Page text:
Africa’s slow tobacco declineACTA
RUNDU – There has been a concerning gradual decline in the use of tobacco products in Africa between 2010 and 2020, according to the World Health Organisation (WHO).
However, the greatest decline in tobacco use has been recorded in the Western world, while the same cannot be said about Africa, “Because it is in Africa where we have the youngest population; over 60% of the African population is below 25 years old. It is in Africa where we have rapid developments; it is in Africa where we have young people who try everything. They want to experiment on anything and we get excited over small things,’’ said Dr William Maina, the technical coordinator for tobacco control at WHO’s regional office for Africa.
He made the remarks during an anti-tobacco workshop in Rundu last week. Maina stressed that Africans are being recruited in the consumption of this dangerous product, as Africa provides a huge future market for tobacco products, which is diminishing in the West – and that is why the focus of marketing every new product is in Africa.
“In Africa, we have very weak regulatory systems. I’m sure I can go to a country and the police there, who are actually the frontline law enforcers, say ‘I have never seen this Act – 10 years after being enacted by parliament,” he said.
He was referring to the Tobacco Products Control Act, which Namibia is a signatory to.
“There are very poor regulatory systems and enforcements – and, therefore, anybody bringing those products here, they find a field where there is low regulation and therefore they can proliferate without control. That is why these products are finding themselves in Africa.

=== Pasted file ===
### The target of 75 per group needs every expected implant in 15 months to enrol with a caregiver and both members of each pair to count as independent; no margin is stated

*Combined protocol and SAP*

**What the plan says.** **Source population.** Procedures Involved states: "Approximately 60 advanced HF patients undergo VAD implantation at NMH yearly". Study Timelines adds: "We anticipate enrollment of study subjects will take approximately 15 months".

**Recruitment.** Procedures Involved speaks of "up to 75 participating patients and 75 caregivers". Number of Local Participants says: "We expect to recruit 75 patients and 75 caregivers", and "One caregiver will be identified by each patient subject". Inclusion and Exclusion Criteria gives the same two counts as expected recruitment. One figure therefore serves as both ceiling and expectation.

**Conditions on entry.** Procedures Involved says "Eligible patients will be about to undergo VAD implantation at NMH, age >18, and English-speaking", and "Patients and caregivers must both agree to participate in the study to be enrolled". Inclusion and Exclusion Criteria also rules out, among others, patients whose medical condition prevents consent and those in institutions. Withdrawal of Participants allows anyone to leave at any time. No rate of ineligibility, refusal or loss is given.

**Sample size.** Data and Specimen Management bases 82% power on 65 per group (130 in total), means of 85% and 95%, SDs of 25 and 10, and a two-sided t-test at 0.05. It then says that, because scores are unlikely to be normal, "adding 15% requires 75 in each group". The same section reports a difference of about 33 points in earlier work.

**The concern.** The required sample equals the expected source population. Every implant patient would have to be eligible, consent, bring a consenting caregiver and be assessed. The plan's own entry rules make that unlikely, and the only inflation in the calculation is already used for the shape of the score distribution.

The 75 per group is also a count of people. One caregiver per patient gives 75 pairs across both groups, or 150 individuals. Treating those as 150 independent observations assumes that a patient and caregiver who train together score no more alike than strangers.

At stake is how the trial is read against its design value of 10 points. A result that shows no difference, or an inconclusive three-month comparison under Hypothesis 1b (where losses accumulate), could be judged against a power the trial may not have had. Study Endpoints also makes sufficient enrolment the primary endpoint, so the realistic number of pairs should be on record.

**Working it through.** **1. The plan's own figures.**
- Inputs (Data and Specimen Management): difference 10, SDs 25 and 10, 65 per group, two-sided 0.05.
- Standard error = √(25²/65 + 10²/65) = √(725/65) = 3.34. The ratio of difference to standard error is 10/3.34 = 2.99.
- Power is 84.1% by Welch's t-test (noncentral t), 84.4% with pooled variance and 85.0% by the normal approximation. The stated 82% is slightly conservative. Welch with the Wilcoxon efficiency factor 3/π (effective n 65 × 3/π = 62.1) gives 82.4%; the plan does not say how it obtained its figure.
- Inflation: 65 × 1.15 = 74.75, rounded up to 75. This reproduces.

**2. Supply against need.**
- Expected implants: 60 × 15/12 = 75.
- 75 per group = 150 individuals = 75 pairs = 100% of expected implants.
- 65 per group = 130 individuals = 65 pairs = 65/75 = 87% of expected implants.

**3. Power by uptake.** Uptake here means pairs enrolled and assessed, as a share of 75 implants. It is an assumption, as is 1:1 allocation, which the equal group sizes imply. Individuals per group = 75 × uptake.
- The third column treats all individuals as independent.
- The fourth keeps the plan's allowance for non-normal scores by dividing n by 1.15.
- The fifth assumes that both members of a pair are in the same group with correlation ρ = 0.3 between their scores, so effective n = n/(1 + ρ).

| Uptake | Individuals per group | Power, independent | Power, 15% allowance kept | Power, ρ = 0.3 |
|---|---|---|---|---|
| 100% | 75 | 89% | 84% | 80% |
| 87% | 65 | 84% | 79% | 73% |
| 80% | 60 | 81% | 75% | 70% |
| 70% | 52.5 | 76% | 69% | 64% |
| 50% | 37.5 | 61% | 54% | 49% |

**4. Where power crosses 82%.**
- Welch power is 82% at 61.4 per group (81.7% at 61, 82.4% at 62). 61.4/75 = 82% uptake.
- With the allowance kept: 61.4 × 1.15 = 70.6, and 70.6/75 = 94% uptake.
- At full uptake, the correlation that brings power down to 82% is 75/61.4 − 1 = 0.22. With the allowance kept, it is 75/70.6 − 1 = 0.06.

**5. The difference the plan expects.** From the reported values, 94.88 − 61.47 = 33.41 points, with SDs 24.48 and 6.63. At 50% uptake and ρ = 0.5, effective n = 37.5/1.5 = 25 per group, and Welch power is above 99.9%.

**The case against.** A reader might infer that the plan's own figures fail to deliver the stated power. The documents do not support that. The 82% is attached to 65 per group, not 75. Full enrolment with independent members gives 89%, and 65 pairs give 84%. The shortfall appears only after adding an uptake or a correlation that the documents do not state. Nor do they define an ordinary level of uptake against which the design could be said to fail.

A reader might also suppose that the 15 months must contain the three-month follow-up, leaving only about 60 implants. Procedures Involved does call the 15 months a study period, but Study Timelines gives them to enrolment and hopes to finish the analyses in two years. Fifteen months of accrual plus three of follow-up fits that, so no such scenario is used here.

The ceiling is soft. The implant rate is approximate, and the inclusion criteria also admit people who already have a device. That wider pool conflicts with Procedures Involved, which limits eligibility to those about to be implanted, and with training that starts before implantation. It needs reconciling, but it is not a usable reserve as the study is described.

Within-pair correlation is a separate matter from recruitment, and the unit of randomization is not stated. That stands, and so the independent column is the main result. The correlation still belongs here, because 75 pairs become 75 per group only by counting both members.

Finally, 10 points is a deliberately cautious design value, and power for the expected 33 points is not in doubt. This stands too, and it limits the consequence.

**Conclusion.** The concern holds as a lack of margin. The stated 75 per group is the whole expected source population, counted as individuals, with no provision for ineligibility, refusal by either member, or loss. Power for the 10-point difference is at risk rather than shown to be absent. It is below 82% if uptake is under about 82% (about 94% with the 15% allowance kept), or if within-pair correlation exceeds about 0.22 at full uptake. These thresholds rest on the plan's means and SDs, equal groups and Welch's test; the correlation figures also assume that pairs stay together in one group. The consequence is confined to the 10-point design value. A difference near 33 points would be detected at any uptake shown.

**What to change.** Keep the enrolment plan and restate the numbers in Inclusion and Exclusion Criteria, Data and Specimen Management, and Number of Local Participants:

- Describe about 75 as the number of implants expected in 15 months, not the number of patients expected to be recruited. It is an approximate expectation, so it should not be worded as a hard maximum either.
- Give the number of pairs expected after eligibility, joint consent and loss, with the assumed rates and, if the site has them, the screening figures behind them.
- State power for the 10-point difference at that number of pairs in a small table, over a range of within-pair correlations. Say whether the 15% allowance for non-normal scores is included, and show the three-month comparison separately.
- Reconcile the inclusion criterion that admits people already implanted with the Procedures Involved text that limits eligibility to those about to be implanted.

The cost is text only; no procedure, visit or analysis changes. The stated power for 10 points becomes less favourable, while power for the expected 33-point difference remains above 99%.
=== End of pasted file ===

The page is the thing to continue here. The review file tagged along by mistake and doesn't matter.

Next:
“That is why the decline of tobacco consumption in our region is so gradual and very low. Today, over 10% of the population in Africa is consuming tobacco products; we want to see this decline go further and further,’’ he said.
Maina also urged the anti-tobacco trainees to go work hard to ensure no new young people are recruited in tobacco consumption and also to ensure those using tobacco products reduce or quit.
“Tobacco use and exposure to tobacco smoke is one of the leading causes of non-communicable diseases today, and many of these diseases are occurring in low- and middle-income countries. I’m sure Namibia must be one of these countries; they are killing so many people because of various diseases,’’ he noted.
During the same workshop, health executive director Ben Nangombe echoed Maina’s sentiments, saying the anti-tobacco fight is no child’s play.
“We are going to face opposition and resistance, and we have seen that there is a lot of resistance – even with the labelling of the cigarette boxes – and the funny thing about tobacco is as much as the boxes are labelled with gruesome photos, people still buy them. It doesn’t seem to scare them; it’s like we have become desensitised to it,” he said.
“We have a lot of work to do. All sectors must come together and face this challenge as a team, and that is the only way we will be able to overcome it,’’ Nangombe said.